Energy efficient hardware acceleration of multimedia processing tools

Created by W.Langdon from gp-bibliography.bib Revision:1.3872

@PhdThesis{Andrew_Kinane,
  author =       "Andrew Kinane",
  title =        "Energy efficient hardware acceleration of multimedia
                 processing tools",
  school =       "School of Electronic Engineering, Dublin City
                 University",
  year =         "2006",
  address =      "Ireland",
  month =        may,
  keywords =     "genetic algorithms, genetic programming",
  URL =          "http://doras.dcu.ie/17985/",
  URL =          "http://doras.dcu.ie/17985/1/Andrew_Kinane.pdf",
  URL =          "http://www.eeng.dcu.ie/~kinanea/thesis/abstract.txt",
  URL =          "http://www.eeng.dcu.ie/~kinanea/thesis/kinane_final.pdf",
  size =         "263 pages",
  abstract =     "The world of mobile devices is experiencing an ongoing
                 trend of feature enhancement and general-purpose
                 multimedia platform convergence. This trend poses many
                 grand challenges, the most pressing being their limited
                 battery life as a consequence of delivering
                 computationally demanding features. The envisaged
                 mobile application features can be considered to be
                 accelerated by a set of underpinning hardware blocks.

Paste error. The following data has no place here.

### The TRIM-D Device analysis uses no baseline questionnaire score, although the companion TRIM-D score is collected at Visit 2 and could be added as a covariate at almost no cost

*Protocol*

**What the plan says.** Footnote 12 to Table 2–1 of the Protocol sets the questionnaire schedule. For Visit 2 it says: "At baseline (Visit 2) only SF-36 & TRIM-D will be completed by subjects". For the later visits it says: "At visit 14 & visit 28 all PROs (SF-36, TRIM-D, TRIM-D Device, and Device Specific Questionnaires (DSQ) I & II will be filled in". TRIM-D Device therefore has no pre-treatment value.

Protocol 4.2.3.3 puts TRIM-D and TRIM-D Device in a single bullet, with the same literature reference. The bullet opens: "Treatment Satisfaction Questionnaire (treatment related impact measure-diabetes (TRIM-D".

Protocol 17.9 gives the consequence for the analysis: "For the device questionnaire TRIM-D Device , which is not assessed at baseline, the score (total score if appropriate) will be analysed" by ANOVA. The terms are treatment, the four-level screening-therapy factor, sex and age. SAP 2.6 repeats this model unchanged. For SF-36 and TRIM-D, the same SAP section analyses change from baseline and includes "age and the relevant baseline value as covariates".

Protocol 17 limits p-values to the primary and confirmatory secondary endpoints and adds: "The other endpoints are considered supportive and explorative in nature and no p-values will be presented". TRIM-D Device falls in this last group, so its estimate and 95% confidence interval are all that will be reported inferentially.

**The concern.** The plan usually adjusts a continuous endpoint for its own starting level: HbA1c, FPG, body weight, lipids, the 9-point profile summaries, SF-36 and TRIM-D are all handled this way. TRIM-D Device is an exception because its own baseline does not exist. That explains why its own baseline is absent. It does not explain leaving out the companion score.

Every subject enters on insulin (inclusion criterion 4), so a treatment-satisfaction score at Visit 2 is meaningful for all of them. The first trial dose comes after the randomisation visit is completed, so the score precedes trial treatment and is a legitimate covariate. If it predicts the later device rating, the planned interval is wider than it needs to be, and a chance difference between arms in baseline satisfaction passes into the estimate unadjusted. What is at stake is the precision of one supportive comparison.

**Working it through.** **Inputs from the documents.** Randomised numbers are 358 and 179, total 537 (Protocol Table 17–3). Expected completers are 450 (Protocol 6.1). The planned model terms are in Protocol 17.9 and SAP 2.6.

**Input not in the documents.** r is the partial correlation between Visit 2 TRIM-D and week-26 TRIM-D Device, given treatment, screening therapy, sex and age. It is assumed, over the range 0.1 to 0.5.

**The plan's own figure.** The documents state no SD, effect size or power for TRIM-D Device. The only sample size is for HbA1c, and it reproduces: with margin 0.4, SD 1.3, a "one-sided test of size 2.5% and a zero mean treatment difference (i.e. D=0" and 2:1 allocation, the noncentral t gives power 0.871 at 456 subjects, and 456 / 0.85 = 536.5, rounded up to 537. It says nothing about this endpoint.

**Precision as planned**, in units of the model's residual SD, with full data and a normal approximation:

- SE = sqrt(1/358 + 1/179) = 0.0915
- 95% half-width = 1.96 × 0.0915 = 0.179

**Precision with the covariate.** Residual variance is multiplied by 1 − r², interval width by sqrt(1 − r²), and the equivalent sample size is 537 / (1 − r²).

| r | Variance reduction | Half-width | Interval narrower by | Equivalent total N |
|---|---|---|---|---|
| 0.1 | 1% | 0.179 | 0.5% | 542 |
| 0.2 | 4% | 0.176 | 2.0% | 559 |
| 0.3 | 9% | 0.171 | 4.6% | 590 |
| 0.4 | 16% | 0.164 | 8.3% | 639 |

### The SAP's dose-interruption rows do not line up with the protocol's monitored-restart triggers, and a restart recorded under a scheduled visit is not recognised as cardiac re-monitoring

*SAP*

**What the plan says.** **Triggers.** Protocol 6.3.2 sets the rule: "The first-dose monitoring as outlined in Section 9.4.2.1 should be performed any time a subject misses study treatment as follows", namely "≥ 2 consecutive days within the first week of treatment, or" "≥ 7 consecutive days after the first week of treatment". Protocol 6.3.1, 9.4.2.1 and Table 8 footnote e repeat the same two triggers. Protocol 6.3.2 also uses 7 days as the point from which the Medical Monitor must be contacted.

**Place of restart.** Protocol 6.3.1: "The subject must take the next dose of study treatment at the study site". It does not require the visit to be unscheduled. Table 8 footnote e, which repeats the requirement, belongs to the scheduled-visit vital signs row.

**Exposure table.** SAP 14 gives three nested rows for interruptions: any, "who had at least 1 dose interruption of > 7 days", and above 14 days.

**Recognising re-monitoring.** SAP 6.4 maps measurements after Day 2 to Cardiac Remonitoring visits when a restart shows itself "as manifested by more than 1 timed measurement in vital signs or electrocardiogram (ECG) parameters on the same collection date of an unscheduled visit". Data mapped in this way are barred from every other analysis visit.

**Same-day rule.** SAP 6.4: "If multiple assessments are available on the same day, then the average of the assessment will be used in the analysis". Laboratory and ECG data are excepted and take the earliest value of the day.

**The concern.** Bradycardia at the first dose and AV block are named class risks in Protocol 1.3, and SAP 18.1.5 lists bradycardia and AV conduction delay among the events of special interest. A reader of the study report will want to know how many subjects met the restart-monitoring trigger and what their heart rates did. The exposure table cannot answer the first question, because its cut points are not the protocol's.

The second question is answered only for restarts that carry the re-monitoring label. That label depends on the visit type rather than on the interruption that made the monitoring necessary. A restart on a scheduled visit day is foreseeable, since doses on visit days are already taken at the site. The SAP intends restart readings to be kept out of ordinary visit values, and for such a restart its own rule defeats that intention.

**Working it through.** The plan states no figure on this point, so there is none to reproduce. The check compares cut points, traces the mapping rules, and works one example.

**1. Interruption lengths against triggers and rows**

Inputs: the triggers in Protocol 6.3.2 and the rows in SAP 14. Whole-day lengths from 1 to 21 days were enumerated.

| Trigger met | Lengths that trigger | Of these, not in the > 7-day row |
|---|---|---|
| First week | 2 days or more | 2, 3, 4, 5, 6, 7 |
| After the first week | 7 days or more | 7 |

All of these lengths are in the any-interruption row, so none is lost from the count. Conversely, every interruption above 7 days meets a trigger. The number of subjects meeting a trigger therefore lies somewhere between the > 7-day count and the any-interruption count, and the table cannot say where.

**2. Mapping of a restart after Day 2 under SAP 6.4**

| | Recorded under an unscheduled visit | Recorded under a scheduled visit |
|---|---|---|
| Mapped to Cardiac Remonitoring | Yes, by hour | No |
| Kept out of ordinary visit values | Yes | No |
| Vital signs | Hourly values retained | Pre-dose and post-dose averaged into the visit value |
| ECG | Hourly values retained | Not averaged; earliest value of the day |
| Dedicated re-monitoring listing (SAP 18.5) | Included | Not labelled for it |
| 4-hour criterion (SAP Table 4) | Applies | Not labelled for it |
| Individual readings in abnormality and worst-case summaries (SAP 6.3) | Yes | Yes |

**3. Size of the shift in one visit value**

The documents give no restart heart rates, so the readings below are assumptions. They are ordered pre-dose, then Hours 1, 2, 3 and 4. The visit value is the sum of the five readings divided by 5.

Based on the survey that this thesis presents on modern
                 video compression standards and their associated
                 enabling technologies, it is concluded that tight
                 energy and throughput constraints can still be
                 effectively tackled at algorithmic level in order to
                 design re-usable optimised hardware acceleration
                 cores.

                 To prove these conclusions, the work in this thesis is
                 focused on two of the basic enabling technologies that
                 support mobile video applications, namely the Shape
                 Adaptive Discrete Cosine Transform (SA-DCT) and its
                 inverse, the SA-IDCT. The hardware architectures
                 presented in this work have been designed with energy
                 efficiency in mind. This goal is achieved by employing
                 high level techniques such as redundant computation
                 elimination, parallelism and low switching computation
                 structures. Both architectures compare favourably
                 against the relevant prior art in the literature.

                 The SA-DCT/IDCT technologies are instances of a more
                 general computation -- namely, both are Constant Matrix
                 Multiplication (CMM) operations. Thus, this thesis also
                 proposes an algorithm for the efficient hardware design
                 of any general CMM-based enabling technology. The
                 proposed algorithm leverages the effective solution
                 search capability of genetic programming. A bonus
                 feature of the proposed modelling approach is that it
                 is further amenable to hardware acceleration. Another
                 bonus feature is an early exit mechanism that achieves
                 large search space reductions. Results show an
                 improvement on state of the art algorithms with future
                 potential for even greater savings.",
  notes =        "Supervisor: Dr. Noel E. O'Connor.

                 ID Code: 17985",
}

Genetic Programming entries for Andrew Kinane

Citations